In Luis Valdez’ hit 1981 Zoot Suit, a film about young Pachucos and Pachucas in the wake of the 1942 Sleepy Lagoon murder, a mother yells at her daughter to scrub her face lest she “look like a Pachuca.” The same mother begs all her children to be careful wearing zoot suits—they know what police will think of them if they get into trouble—but only cautions her daughter about perceived sexual promiscuity.
In both Zoot Suit and in reality, Los Angeles media sensationalized the event, printing random photos of Pachucos and Pachucas who were completely unconnected to the murder. This press coverage confirmed many white Angelino’s deep-seated belief that young Chicanx men and women caused civil unrest and moral decay. Twelve young Mexican-American men were falsely convicted for the murder, and the media’s popular hate speech lead to increased racism and hate crimes against the Chicanx community.
In response to the Sleepy Lagoon coverage, La Opinión, LA’s most popular Spanish-language daily, blamed Las Pachucas for white LA’s anger. There are also many historical reports of sexual violence against Pachucas from white individuals in positions of power (especially police).
The Sleepy Lagoon murder coverage spurred the 1943 Zoot Suit Riots, a week-long uproar during which white servicemen attacked anyone they could find wearing a zoot suit. Uniformed army men violently shredded clothing off of Pachucos’ and Pachucas’ bodies. Clothing had become a symbol of culture and survival. “I paid for my outfit and nobody is going to take it off me,” one Pachuca woman said.
In a society that denied them many conventional opportunities for wealth accumulation or self expression, this style of clothing constituted a rebellion against systemic race-based poverty and conservative gender norms. Their aesthetic was representative of the ways in which they chose to live their lives. Many would go out, sometimes with men, sometimes not, and just take up space and hang out in public.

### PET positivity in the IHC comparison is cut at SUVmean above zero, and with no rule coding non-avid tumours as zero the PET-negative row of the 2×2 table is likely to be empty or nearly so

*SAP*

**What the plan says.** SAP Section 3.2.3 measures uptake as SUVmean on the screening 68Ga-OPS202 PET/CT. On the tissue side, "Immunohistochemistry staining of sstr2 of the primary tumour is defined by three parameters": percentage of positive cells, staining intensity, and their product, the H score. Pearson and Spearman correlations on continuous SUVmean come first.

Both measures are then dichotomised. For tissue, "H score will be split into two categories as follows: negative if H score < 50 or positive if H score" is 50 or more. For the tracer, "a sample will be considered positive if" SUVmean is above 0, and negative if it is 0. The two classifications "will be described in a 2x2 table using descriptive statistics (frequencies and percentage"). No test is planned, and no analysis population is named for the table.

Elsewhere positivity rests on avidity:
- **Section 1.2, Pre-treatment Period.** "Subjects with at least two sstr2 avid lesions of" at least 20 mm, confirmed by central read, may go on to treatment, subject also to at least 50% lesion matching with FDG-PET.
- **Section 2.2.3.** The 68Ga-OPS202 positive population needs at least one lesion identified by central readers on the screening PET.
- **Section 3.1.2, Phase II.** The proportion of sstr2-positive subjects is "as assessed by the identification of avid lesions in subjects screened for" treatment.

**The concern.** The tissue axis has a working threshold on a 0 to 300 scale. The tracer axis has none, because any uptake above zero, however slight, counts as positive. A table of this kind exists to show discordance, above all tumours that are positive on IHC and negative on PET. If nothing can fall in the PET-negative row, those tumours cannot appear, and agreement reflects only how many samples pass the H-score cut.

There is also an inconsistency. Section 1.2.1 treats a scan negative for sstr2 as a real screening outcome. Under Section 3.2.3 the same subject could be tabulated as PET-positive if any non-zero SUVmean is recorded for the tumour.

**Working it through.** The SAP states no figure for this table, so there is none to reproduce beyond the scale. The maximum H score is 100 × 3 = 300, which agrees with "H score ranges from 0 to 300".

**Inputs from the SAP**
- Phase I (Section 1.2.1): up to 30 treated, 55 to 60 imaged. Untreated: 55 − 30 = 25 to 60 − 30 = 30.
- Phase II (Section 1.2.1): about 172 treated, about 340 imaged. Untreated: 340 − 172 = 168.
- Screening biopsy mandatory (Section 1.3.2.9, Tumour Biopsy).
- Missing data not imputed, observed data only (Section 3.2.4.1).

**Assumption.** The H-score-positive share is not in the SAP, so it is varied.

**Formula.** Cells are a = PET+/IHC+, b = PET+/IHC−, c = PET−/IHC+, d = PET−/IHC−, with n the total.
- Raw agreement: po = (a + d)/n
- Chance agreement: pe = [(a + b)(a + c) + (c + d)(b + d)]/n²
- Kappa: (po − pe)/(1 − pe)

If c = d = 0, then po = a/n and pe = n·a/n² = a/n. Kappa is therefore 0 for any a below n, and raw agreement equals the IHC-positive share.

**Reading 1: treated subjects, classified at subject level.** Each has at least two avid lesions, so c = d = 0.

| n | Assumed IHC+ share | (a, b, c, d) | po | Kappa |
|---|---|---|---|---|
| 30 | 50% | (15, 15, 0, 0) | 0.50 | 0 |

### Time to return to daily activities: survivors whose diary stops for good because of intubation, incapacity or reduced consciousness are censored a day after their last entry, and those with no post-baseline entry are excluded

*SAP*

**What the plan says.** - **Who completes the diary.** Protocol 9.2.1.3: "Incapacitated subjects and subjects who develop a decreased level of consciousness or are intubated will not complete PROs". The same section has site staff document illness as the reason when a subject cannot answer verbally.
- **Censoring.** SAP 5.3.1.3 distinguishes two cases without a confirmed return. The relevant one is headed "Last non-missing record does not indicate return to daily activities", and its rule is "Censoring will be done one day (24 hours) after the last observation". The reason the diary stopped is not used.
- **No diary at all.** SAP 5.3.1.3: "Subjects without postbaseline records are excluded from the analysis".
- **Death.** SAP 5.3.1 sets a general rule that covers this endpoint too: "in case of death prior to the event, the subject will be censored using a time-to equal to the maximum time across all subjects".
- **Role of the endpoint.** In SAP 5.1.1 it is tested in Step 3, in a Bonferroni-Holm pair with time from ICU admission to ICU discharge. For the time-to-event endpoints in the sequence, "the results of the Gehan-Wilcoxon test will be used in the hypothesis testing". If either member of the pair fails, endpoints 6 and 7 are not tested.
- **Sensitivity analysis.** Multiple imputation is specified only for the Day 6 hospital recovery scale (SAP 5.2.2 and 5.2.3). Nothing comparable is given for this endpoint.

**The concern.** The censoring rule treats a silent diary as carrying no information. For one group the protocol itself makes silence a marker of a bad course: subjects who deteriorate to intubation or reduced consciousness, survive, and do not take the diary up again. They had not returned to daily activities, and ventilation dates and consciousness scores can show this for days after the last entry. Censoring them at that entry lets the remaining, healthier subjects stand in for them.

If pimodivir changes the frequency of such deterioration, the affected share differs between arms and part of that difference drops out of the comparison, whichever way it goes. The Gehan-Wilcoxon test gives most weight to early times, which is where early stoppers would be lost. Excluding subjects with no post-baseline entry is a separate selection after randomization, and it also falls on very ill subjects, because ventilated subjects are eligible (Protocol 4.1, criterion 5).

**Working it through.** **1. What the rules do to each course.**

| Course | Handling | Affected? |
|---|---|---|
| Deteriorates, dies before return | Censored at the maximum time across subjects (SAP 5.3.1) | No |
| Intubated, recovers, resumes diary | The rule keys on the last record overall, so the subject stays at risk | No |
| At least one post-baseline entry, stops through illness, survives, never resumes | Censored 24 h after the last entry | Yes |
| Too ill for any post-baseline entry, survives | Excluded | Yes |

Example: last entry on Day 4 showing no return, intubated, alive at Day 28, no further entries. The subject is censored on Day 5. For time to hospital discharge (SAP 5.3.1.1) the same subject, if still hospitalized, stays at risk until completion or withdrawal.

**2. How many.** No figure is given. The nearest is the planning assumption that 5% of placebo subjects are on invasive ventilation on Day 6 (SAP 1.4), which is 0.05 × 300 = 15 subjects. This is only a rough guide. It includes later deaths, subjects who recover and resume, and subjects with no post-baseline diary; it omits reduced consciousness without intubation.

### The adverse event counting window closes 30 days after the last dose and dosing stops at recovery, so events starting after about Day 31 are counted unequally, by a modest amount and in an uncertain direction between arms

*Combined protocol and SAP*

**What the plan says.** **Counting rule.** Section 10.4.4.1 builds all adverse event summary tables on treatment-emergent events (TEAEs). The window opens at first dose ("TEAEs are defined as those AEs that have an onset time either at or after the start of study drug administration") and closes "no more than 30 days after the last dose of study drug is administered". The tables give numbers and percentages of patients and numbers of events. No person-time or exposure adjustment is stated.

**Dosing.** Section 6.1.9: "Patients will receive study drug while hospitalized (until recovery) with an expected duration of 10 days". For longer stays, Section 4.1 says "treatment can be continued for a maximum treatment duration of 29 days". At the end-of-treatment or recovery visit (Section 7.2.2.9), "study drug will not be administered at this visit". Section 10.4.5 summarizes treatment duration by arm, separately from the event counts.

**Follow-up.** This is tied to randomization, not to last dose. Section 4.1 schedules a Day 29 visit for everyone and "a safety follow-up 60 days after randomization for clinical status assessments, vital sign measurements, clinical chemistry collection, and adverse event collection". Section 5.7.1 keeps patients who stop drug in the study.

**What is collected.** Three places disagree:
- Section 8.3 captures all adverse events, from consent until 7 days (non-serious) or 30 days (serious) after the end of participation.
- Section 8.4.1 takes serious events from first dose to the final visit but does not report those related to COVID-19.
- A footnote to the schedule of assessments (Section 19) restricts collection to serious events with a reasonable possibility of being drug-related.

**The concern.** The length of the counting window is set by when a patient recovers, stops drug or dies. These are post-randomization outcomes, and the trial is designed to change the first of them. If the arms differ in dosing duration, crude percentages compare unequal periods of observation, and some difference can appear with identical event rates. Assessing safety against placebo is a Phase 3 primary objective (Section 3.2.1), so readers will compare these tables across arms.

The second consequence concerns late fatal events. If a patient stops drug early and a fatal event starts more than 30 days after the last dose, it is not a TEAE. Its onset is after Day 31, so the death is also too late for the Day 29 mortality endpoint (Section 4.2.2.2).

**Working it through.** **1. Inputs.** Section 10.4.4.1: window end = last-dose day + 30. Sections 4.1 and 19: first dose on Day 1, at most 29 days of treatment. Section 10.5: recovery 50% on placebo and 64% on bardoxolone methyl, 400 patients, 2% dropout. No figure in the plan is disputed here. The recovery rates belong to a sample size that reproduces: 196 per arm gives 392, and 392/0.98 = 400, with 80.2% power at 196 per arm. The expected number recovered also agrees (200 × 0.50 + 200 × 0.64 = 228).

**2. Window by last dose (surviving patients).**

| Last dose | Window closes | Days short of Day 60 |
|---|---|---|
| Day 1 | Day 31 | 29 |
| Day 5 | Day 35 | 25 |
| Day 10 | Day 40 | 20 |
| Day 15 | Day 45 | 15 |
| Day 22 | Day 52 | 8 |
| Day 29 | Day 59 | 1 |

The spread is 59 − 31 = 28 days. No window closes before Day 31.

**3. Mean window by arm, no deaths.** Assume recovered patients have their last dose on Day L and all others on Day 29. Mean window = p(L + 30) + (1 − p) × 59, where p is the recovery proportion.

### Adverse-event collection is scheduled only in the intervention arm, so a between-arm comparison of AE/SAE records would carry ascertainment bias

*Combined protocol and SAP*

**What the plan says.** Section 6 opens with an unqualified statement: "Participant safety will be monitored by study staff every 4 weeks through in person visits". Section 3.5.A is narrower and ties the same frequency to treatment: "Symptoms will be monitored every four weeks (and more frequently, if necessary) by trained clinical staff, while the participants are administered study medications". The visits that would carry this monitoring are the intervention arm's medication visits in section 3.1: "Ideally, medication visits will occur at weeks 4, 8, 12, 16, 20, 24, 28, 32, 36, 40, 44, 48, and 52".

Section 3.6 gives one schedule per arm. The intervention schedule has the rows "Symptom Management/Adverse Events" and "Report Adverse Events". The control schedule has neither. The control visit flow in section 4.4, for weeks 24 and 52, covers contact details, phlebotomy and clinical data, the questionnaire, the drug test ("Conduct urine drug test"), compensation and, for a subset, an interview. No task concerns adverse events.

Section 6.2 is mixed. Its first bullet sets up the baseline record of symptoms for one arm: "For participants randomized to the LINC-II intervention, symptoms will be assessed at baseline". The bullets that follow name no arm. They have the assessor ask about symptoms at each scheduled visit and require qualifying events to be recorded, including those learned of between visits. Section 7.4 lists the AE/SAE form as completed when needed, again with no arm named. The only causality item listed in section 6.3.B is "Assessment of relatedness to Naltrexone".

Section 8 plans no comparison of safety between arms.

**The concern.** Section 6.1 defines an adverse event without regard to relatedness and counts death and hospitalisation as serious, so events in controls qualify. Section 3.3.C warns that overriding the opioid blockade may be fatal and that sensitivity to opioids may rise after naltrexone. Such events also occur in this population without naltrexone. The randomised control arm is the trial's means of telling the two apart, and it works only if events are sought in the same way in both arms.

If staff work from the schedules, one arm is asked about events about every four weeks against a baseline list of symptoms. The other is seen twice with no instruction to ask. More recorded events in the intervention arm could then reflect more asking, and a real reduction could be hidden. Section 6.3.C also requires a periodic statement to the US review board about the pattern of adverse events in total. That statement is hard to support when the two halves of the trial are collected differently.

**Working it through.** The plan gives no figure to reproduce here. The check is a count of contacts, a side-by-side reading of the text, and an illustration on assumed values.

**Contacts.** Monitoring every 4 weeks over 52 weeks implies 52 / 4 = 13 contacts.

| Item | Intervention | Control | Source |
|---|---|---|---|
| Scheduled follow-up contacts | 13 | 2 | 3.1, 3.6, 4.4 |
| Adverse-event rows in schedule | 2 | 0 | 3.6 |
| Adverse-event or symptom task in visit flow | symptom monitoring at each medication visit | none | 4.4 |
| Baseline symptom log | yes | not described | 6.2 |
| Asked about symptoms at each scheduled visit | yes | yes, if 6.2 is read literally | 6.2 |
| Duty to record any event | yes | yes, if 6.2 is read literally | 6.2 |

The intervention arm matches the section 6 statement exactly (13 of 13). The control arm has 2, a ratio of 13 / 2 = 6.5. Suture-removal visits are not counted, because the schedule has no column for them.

“I thought Pachucas were so cool,” Chicanx studies scholar Dr. Rosa-Linda Fregoso said. “They took over the street and taught me that it wasn’t only a male space.” Pachucx faces and bodies populated the streets, theatres, and even police stations. In making themselves publicly visible, they demanded recognition. When sociologist Catherine Ramírez interviewed former Pachucas, she found that about half dressed for explicit political reasons, and another half wore what made them feel good.
The bold, powerful look still influences fashion today. In homage to icons like Cab Calloway, jazz legend Clive Davis often wears Zoot-inspired looks. Trendy It girl label Re/Done makes a series of ‘40s style pleated zoot jeans, and women wear oversize suits on the runway and the red carpet. For its Spring/Summer 2020 womenswear collectin, Balmain presented oversized zoot-influenced suits of many colors and fabrics. Jacquemus’ Spring/Summer and Fall/Winter 2020 collections also included plenty of oversized, broad-shouldered jackets.
In these new contexts, the meaning of the Pachuca symbol has changed greatly. It is often worn not deliberately as an homage to Black or Chicanx culture, but rather as a general statement of female empowerment through menswear-inspired clothing. Still, even when stripped from its original powerful connotation, the Pachuca look continues to empower many. The Pachuca influence also gave way to new Chicanx youth culture trends, which continue to define the very ethos of perseverance for many in Los Angeles.
In the words of writer and artist Barbara Calderón-Douglass, the contemporary aesthetic shaped by the Pachuca look “embodies the remarkable strength and creative independence it takes to survive in a society where your social mobility has been thwarted by racism. The chola identity was conceived by a culture that dealt with gang warfare, violence, and poverty on top of conservative gender roles. The clothes these women wore were more than a fashion statement—they were signifiers of their struggle and hard-won identity.”END